We were joined by the Nigerian choreographer Segun Adelfina on our continued development of La Pucelle. Segun ran some wonderful dance workshops with the company of four women and created a whole new battle sequence for the piece. We took the performance on a short tour of community venues in Westminster (including the Chelsea and Westminster Hospital) before travelling to Sandwich in South East England where we filmed the piece. The film will be available on DVD in the New Year.


With the International Workshop Festival we were able to bring our colleagues Umzi Afrika from New Brighton to the UK for a tour of their new play Ghetto Goats. Umzi Afrika company write, devise and rehearse in a school classroom in New Brighton, South Africa, under the inspiration and guidance of the legendary Winston Ntshona who created the celebrated Serpent Player plays in the same location 30 years ago with Athol Fugard and John Kani.

Regularly working together, they have appeared in a production of 'Waiting for Godot', directed by Ntshona that performed in both South Africa and Europe. They have run workshops on the use of multiple first languages in education in the Eastern Cape and have given performances and workshops at the University of Port Elizabeth.

Cast: Sindile Dyasi, Mzwanele "Zwai" Mgijima, Mxolisi Nkanjeni, Xolani Ngesi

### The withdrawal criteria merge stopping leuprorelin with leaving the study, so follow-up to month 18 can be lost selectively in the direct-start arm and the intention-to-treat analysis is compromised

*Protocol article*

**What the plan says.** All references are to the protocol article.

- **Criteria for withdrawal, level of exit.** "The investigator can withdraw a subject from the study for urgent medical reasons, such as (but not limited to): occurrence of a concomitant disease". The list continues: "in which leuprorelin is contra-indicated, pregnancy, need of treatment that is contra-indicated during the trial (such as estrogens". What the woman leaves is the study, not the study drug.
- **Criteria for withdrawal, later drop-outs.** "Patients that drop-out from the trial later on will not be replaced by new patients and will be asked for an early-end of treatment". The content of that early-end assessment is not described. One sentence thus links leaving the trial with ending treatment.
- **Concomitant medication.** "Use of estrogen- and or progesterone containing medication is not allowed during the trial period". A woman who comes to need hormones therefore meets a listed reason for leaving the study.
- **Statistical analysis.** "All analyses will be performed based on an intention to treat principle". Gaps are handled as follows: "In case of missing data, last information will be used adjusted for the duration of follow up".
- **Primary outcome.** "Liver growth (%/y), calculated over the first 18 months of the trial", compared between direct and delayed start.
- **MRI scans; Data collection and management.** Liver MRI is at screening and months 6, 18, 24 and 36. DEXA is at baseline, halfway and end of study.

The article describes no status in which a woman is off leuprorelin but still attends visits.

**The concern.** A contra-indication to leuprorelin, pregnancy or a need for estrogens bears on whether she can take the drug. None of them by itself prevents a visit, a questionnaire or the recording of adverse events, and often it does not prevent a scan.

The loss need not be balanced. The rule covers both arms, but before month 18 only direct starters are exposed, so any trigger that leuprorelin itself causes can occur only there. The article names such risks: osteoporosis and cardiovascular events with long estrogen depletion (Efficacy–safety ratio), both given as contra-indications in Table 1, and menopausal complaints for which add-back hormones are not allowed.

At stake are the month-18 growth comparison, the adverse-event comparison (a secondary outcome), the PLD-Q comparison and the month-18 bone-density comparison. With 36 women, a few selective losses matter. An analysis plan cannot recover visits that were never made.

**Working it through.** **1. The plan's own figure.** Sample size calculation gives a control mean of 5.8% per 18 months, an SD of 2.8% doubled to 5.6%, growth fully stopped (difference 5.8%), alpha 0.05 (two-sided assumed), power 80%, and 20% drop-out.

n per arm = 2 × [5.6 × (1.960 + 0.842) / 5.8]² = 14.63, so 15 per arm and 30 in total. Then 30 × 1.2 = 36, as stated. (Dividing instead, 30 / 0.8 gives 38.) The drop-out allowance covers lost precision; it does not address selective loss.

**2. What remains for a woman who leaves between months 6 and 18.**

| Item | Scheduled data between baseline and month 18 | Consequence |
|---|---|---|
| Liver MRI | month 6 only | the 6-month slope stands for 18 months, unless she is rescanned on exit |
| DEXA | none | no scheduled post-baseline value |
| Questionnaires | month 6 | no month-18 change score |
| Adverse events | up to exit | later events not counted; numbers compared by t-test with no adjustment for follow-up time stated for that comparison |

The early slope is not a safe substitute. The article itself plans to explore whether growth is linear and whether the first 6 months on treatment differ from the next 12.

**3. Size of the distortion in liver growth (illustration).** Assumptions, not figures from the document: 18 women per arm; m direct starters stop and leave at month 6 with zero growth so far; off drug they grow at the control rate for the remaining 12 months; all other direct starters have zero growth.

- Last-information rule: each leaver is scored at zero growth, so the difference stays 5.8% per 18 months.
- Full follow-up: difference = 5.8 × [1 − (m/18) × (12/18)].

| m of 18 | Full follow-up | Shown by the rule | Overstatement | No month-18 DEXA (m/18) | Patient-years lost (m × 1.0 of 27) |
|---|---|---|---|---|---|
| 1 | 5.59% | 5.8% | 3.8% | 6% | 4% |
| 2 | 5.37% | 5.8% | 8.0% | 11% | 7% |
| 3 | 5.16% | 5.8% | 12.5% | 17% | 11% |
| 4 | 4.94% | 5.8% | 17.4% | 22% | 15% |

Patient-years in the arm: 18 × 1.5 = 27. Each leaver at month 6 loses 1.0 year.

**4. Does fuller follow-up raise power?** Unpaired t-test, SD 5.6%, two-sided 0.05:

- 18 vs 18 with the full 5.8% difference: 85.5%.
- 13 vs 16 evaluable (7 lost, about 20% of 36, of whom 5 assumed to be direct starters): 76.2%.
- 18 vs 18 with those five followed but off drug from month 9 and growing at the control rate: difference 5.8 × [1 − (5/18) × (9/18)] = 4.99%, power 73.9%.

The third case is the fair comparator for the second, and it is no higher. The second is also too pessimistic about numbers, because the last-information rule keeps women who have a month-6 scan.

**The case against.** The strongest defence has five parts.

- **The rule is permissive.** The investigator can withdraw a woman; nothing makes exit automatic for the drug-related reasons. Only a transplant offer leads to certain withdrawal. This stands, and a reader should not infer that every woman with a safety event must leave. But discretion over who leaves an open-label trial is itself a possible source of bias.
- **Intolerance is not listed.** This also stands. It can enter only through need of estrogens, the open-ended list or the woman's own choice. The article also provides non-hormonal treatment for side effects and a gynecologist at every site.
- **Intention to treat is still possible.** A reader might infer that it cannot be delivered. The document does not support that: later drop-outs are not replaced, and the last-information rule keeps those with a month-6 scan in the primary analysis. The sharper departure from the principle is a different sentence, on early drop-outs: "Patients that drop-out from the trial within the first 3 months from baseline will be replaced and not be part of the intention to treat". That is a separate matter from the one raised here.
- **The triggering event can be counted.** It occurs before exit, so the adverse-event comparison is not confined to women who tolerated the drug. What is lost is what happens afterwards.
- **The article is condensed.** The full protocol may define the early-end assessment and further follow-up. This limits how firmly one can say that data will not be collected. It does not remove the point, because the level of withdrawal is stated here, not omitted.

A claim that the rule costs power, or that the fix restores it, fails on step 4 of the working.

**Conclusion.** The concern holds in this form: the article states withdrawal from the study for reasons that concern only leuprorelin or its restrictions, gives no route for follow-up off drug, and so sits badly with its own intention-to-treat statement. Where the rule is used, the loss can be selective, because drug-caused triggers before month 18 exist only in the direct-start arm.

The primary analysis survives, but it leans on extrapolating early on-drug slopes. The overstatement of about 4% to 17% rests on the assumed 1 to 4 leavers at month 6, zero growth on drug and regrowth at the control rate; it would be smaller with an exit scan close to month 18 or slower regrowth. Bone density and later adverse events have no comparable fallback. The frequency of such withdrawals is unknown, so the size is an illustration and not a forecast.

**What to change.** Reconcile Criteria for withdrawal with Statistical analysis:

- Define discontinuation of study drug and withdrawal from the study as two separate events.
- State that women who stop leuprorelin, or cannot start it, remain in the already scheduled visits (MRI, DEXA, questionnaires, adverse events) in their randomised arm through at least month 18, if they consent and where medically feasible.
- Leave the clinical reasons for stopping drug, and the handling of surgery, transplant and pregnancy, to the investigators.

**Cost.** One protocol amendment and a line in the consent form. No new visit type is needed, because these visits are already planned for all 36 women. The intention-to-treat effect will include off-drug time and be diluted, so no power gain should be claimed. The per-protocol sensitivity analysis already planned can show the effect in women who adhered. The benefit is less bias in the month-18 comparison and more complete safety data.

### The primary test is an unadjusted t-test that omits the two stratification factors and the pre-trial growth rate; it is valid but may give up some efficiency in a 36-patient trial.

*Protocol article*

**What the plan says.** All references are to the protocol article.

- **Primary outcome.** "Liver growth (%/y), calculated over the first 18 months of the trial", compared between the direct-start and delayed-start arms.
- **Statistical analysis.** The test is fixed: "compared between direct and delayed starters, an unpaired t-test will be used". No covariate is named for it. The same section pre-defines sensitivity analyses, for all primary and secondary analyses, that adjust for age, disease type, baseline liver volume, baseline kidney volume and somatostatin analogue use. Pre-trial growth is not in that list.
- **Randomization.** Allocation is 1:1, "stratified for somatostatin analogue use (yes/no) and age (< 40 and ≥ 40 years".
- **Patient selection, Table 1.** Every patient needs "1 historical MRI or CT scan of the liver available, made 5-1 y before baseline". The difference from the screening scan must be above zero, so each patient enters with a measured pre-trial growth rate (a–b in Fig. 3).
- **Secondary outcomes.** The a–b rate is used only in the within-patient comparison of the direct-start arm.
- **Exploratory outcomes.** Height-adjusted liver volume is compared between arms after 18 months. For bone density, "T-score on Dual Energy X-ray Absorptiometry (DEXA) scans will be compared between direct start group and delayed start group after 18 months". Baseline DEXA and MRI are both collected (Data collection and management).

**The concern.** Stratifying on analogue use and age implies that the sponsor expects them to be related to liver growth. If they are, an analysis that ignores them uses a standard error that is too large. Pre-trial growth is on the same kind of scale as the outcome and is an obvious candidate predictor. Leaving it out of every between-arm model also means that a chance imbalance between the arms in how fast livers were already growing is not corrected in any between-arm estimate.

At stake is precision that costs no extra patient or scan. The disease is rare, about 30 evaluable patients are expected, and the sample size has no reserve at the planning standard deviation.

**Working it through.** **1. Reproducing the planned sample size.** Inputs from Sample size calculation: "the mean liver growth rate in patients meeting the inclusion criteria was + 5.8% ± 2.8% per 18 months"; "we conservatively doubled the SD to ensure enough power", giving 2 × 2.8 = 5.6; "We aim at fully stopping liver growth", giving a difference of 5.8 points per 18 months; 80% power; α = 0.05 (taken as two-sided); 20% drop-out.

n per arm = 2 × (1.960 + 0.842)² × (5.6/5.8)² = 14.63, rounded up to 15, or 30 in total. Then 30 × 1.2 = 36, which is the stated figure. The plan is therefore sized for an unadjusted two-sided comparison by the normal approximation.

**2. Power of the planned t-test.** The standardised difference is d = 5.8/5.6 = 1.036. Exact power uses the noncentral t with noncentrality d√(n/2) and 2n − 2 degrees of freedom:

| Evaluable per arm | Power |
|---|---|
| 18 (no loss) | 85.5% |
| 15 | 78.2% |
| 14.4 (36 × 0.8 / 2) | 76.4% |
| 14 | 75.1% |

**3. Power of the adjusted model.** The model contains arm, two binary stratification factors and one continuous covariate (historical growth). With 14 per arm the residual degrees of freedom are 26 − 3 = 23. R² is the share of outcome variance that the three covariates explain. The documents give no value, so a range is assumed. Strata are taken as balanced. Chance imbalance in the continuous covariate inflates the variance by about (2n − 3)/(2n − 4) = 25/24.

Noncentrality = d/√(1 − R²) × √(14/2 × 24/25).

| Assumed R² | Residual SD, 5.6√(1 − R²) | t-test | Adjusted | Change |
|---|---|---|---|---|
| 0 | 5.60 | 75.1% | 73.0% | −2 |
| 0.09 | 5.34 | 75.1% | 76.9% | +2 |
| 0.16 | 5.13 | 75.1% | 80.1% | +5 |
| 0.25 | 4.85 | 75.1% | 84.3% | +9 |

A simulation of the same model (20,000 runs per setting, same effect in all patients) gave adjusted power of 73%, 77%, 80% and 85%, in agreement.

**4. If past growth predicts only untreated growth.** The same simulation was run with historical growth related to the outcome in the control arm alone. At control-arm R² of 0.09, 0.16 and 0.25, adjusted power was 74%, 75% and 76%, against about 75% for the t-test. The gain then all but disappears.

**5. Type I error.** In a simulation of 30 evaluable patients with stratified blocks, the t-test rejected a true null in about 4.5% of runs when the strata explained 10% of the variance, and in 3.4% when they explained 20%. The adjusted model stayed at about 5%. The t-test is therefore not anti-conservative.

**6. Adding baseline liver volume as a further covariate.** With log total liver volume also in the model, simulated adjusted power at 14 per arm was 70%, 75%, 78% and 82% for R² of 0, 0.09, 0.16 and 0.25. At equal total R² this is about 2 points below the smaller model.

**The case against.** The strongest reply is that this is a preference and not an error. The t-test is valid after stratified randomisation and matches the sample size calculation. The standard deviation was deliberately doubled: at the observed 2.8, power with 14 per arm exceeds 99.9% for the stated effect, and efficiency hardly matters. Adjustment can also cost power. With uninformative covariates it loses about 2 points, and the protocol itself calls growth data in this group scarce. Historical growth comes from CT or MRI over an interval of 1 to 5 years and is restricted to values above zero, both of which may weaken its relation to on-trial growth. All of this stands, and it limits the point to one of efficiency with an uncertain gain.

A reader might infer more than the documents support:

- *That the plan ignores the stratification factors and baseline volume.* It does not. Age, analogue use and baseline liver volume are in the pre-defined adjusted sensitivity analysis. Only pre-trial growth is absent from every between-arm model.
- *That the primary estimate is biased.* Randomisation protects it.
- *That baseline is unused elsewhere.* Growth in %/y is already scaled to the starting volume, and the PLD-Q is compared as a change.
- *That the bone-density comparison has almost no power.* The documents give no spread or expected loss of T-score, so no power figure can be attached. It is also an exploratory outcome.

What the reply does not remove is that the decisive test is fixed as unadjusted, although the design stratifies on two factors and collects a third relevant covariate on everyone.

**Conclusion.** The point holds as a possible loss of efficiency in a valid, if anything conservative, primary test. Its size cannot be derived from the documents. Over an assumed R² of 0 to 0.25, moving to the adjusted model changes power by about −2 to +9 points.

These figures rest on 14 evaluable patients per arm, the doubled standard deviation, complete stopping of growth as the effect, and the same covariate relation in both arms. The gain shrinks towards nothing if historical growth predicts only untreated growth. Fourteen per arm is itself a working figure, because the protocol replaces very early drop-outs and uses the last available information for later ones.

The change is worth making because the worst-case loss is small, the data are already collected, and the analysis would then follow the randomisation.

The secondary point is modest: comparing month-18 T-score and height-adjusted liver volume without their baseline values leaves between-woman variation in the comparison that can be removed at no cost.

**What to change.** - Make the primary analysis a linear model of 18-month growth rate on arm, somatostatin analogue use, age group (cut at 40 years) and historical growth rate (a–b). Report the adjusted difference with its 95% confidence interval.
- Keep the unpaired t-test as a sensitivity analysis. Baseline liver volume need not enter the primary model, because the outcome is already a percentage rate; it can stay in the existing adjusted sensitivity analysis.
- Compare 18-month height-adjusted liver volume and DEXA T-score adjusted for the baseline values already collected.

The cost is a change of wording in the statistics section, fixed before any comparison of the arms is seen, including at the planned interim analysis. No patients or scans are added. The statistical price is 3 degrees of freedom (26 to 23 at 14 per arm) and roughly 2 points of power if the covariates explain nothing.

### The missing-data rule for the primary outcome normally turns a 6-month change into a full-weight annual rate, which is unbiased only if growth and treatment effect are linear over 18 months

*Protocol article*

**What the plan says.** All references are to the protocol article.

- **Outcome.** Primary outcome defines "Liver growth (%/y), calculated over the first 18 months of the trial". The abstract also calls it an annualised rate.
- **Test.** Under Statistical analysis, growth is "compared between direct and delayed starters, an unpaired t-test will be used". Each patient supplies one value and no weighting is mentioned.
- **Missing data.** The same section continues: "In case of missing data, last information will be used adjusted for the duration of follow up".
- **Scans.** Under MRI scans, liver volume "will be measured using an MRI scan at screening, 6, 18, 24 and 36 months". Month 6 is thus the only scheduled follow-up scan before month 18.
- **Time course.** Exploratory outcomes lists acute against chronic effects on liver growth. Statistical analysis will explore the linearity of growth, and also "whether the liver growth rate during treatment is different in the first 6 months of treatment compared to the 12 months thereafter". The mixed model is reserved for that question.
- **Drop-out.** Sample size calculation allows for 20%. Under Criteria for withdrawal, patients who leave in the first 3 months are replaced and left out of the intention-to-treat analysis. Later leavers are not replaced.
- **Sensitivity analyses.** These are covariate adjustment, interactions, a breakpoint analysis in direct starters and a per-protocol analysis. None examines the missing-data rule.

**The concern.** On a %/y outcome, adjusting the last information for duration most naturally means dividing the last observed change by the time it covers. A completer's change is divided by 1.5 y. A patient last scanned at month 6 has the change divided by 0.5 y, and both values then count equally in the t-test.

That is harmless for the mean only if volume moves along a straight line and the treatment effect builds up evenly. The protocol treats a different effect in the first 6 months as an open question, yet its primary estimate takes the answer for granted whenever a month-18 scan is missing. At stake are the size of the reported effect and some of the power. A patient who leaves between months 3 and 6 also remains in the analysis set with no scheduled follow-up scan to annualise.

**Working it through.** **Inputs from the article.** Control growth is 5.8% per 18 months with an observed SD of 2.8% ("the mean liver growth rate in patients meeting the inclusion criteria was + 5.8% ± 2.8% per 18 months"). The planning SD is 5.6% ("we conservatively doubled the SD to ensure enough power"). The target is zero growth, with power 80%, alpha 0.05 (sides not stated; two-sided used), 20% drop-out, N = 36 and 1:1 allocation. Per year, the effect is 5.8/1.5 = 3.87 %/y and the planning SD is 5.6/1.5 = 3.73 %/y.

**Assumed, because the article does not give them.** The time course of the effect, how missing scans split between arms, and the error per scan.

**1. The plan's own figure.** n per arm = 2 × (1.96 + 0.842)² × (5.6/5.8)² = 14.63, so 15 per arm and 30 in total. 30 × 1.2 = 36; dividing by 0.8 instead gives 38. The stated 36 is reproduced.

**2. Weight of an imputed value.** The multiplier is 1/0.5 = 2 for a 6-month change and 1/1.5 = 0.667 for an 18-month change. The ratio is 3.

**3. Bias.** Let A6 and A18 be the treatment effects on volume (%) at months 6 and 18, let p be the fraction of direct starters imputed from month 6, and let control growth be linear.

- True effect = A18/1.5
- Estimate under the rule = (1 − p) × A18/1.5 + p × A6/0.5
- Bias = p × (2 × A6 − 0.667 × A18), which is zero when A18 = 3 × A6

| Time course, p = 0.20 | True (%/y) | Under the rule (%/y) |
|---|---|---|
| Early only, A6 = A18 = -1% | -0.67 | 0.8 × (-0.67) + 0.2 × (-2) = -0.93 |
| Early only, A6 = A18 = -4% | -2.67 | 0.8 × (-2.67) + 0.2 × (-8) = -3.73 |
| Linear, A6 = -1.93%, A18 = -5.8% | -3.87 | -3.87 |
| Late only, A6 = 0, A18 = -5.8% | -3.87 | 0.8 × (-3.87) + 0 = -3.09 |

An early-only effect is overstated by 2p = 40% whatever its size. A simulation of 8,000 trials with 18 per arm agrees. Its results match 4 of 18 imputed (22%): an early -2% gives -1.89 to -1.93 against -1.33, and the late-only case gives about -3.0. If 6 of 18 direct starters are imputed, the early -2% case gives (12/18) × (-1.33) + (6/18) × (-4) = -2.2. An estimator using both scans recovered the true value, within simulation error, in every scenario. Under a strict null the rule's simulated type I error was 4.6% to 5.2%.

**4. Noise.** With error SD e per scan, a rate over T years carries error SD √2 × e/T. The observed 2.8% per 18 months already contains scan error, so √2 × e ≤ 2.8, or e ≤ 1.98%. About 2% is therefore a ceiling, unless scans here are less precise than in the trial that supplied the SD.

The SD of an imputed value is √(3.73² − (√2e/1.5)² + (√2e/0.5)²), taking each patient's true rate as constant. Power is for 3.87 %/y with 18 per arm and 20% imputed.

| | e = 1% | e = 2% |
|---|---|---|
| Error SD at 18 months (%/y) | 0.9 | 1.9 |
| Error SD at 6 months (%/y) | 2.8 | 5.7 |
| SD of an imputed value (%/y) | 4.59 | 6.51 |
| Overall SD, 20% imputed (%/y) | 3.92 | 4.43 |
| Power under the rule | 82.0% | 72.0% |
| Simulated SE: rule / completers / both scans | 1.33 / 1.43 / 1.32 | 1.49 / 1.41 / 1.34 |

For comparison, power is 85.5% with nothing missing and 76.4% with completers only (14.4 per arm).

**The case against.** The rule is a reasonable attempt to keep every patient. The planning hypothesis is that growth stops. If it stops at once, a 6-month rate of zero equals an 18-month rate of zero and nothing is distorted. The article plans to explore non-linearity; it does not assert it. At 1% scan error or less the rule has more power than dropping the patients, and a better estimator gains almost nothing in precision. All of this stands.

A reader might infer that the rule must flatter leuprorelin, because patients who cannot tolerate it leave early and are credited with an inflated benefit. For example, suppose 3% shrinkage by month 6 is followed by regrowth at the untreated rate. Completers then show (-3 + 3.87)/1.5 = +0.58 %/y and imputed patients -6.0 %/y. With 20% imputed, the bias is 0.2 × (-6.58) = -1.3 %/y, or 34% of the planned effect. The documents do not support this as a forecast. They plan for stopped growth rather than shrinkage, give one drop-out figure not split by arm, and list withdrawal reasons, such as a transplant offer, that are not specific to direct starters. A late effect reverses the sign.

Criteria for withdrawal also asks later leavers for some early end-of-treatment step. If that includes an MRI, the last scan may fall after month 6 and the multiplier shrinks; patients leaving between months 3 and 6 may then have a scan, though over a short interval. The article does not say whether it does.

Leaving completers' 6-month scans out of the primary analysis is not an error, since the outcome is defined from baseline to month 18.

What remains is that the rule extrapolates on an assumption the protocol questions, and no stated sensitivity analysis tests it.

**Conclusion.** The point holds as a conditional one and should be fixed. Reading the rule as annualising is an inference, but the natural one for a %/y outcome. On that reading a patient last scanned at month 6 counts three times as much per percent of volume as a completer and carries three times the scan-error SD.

Writer and Director: Mzwanele "Zwai" Mgijima

Associate Directors: Winston Ntshona and Luke Dixon

Lead Artist for London workshop programme: Noel Greig

"All I can say is the biggest thank you in the whole world, to the men who have contributed in my career: Winston Ntshona and Luke Dixon who are still on my side." - Zwai

Review from Sarah Vanstone, BBC Radio Oxford

Zwai Mgijima's Ghetto Goats performed at Brookes University is a colourful picture of displaced and scavenging men in the town of Port Elizabeth, South Africa. This one act play between four actors shares their stories, dreams, fears and ambitions for the future.

The language between the actors keeps switching between South-African and English, making the action sometimes hard to understand; but the South African cultural vibe and the emotions of the four characters is clear. The conversation is constantly opening into bouts of song, full of rhythm and feeling. In fact, the play feels more like a musical. As the play goes on, the characters argue and agonize between their faith in God, and of their precarious position in the world. Their comic squabbling and dancing together provides much of the entertainment. The believer of the group, who reads his book and later sees his ancestor in the night, is prompted into a search for his family and roots. This resolve comes to nothing however, and the men continue to exist as displaced ghetto scavengers.

The fact that the action is contained within one setting gives the extra feeling of the flatness in life; there is nowhere else to go for these men. Beginning and ending on the same scene, the lives of the characters come full circle, suggesting there is no way out for these Ghetto Goats. This touring production by Umzi Afrika gives an easy-going insight of life on the streets; where everyone has a story to tell. The recurring line "You peed on me!" sums up the plight of these street men.


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